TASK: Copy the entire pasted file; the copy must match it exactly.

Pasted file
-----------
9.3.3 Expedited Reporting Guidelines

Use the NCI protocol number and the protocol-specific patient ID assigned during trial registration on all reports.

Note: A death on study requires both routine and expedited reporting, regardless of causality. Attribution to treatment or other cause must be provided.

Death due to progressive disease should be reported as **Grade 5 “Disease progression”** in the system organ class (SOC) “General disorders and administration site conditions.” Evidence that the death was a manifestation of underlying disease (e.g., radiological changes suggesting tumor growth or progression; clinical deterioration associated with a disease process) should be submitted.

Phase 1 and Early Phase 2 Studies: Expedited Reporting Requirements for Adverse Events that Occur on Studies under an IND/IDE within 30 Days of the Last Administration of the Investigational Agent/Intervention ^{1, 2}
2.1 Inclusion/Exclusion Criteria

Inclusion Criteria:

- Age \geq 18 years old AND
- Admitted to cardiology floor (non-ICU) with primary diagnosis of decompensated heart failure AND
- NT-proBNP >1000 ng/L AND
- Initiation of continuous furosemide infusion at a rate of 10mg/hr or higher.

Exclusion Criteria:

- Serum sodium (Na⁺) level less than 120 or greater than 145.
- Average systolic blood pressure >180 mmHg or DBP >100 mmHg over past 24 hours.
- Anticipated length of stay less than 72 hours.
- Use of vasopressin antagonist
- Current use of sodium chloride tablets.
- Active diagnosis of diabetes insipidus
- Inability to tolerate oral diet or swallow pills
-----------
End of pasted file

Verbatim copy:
9.3.3 Expedited Reporting Guidelines

Use the NCI protocol number and the protocol-specific patient ID assigned during trial registration on all reports.

Note: A death on study requires both routine and expedited reporting, regardless of causality. Attribution to treatment or other cause must be provided.

Death due to progressive disease should be reported as **Grade 5 “Disease progression”** in the system organ class (SOC) “General disorders and administration site conditions.” Evidence that the death was a manifestation of underlying disease (e.g., radiological changes suggesting tumor growth or progression; clinical deterioration associated with a disease process) should be submitted.

Phase 1 and Early Phase 2 Studies: Expedited Reporting Requirements for Adverse Events that Occur on Studies under an IND/IDE within 30 Days of the Last Administration of the Investigational Agent/Intervention ^{1, 2}
2.1 Inclusion/Exclusion Criteria

Inclusion Criteria:

- Age \geq 18 years old AND
- Admitted to cardiology floor (non-ICU) with primary diagnosis of decompensated heart failure AND
- NT-proBNP >1000 ng/L AND
- Initiation of continuous furosemide infusion at a rate of 10mg/hr or higher.

Exclusion Criteria:

- Serum sodium (Na⁺) level less than 120 or greater than 145.
- Average systolic blood pressure >180 mmHg or DBP >100 mmHg over past 24 hours.
- Anticipated length of stay less than 72 hours.
- Use of vasopressin antagonist
- Current use of sodium chloride tablets.
- Active diagnosis of diabetes insipidus
- Inability to tolerate oral diet or swallow pills